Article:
Ending rough sleeping in Reading

by merioconnell on 12 May, 2017

 

On my way to join the Reading Lib Dem team last week for a spot of campaigning in the town centre, I walked from The Broad St Mall to the Forbury Gardens holding my youngest daughter’s hand. She had been to a friend’s birthday party and was bouncing along chatting to me, full of stories and no small amount of sugar!

By the time we had gotten to Broad Street we had passed 4 separate rough sleepers and her bounce had been replaced with a thoughtful crease in her brow. As we passed a fifth man with a hand written sign asking for money, she burst into tears. His sign had said that it was his birthday and this broke my 7 year olds heart. She couldn’t bear the thought of someone having to beg on their birthday.

The numbers of rough sleepers on Reading’s streets has increased visibly in just a few years. I know I am not the first parent to have to try and find some way of explaining that there are simply not enough homes and that some of the people sleeping rough need help and support that just isn’t there.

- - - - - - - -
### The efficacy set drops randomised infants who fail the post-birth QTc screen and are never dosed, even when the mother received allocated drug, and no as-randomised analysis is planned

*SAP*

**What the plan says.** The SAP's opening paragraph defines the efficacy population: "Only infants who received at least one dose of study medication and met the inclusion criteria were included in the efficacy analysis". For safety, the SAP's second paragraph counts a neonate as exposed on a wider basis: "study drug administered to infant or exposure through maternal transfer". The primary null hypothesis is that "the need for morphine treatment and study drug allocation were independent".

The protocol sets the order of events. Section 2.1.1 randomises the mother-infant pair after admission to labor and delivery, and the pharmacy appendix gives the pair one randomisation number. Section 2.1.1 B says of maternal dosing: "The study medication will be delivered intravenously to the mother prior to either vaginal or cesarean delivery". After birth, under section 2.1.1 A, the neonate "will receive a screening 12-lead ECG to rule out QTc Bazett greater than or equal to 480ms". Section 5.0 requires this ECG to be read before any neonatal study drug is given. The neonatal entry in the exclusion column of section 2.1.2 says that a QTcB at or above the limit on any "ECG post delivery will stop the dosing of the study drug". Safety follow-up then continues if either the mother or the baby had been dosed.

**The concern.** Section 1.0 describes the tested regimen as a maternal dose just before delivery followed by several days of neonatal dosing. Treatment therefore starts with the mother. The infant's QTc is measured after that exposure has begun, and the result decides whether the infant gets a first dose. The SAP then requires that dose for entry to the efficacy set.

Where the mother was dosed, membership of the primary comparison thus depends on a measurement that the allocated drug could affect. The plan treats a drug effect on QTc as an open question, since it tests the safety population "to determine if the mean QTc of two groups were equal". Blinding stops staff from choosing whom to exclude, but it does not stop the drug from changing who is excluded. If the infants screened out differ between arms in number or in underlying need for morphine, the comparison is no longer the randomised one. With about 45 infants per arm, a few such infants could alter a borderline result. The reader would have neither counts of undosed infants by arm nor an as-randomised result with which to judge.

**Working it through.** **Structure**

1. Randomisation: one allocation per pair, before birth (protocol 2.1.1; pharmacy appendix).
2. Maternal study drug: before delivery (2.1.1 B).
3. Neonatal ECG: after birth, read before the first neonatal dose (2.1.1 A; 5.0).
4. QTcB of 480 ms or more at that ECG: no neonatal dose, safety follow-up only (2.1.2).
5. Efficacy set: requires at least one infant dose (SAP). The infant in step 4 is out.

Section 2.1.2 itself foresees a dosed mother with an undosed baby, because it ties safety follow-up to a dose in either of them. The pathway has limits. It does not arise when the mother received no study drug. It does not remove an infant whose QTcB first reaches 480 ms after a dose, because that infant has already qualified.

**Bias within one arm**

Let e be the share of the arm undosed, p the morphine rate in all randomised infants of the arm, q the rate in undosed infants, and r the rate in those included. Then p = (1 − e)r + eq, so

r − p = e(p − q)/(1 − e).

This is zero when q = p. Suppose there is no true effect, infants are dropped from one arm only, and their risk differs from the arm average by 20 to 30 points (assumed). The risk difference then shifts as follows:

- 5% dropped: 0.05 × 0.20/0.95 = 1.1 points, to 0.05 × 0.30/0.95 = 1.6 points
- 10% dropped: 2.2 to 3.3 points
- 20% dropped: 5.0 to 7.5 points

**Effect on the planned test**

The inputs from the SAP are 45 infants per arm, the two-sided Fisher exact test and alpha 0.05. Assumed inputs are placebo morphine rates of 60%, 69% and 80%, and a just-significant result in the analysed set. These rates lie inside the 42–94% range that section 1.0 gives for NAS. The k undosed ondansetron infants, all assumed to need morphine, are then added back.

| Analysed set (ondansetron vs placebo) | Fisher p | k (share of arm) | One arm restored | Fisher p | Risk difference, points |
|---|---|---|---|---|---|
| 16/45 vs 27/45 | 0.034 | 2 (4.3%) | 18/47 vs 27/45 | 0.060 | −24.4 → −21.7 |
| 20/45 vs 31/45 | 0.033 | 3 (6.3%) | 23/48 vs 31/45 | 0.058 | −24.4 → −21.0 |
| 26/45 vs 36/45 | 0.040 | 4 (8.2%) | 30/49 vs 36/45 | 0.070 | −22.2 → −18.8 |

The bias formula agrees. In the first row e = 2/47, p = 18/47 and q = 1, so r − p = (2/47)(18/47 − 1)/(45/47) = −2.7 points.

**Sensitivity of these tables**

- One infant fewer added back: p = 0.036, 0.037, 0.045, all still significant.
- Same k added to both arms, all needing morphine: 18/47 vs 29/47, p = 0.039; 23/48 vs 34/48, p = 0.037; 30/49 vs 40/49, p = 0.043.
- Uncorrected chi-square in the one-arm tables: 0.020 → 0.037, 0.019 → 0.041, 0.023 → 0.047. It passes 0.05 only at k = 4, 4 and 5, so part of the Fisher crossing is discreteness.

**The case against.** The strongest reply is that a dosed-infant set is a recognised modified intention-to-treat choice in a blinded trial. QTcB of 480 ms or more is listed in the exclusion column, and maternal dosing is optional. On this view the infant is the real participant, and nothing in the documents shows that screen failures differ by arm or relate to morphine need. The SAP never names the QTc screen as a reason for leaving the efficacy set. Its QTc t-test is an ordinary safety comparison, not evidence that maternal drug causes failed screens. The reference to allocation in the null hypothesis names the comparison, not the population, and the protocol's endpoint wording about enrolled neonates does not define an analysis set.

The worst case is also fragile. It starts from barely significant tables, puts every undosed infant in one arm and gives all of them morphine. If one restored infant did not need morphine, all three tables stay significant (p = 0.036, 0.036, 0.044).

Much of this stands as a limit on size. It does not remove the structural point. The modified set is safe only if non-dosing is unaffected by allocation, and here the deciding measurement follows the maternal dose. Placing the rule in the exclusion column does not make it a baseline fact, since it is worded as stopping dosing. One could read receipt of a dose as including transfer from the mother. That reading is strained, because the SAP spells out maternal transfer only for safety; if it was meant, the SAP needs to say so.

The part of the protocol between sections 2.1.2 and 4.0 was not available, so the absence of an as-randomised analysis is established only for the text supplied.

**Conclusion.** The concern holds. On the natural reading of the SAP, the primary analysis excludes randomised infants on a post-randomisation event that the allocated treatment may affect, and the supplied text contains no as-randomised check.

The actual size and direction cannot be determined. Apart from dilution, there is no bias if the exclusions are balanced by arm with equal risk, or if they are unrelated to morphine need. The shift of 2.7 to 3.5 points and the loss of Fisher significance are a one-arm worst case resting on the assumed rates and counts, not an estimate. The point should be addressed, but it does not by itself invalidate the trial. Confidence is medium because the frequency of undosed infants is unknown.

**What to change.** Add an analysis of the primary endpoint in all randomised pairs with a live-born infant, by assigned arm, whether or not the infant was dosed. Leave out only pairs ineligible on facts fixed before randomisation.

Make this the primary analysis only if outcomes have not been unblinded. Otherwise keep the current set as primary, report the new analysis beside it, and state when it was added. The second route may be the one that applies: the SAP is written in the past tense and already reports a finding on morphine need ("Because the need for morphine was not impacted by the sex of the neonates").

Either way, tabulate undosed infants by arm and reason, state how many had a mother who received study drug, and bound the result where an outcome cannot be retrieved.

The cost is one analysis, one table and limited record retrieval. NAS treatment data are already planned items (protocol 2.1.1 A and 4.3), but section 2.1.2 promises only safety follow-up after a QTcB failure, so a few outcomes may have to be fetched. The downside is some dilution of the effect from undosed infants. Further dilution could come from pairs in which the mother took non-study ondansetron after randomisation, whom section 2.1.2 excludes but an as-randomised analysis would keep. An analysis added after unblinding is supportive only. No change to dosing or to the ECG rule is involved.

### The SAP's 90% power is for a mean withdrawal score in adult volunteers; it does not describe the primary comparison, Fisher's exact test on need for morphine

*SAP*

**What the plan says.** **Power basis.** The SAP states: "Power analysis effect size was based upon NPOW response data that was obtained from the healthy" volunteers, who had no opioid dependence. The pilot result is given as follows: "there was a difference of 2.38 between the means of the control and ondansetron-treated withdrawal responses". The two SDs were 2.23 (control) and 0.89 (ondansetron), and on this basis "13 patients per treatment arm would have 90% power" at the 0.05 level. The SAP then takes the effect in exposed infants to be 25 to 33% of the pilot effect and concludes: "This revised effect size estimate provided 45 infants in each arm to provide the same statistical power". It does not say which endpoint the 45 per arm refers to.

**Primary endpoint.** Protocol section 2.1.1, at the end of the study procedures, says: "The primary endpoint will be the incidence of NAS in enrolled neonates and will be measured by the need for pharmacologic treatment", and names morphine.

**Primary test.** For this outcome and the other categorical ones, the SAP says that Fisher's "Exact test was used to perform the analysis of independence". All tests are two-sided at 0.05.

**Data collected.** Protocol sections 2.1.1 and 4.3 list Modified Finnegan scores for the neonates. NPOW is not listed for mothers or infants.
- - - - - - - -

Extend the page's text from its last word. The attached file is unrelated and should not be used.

What I was able to tell her was that the Liberal Democrats have become the first major party to commit to ending the national scandal of rough sleeping across Britain. That we care and if we are given the chance, we will change things for the better!

The Liberal Democrats have set out a series of measures to end rough sleeping, including introducing a Housing First provider in each local authority that would put long-term homeless people straight into independent homes rather than emergency shelters.

We announced this just as a coalition of homelessness charities, including Centrepoint, Crisis, Homeless Link, Shelter and St Mungo’s, called on political parties to commit to end rough sleeping in Britain.

The evidence suggests that supporting people and giving them long-term, stable places to stay is far more successful in tackling homelessness than constantly moving them to different temporary accommodation.

Under this government, homelessness has soared and young people have been stripped of housing benefit, threatening to make matters even worse. The total annual cost of homelessness to the state is estimated at £1 billion – it makes financial as well as moral sense to end rough sleeping.

My daughter instinctively understood that being forced to beg and live on the streets is wrong, we can’t carry on walking past and turning our heads the other way. I will keep telling her:

‘Have hope, Britain is a wonderful country full of decent people. Our future can be bright.’

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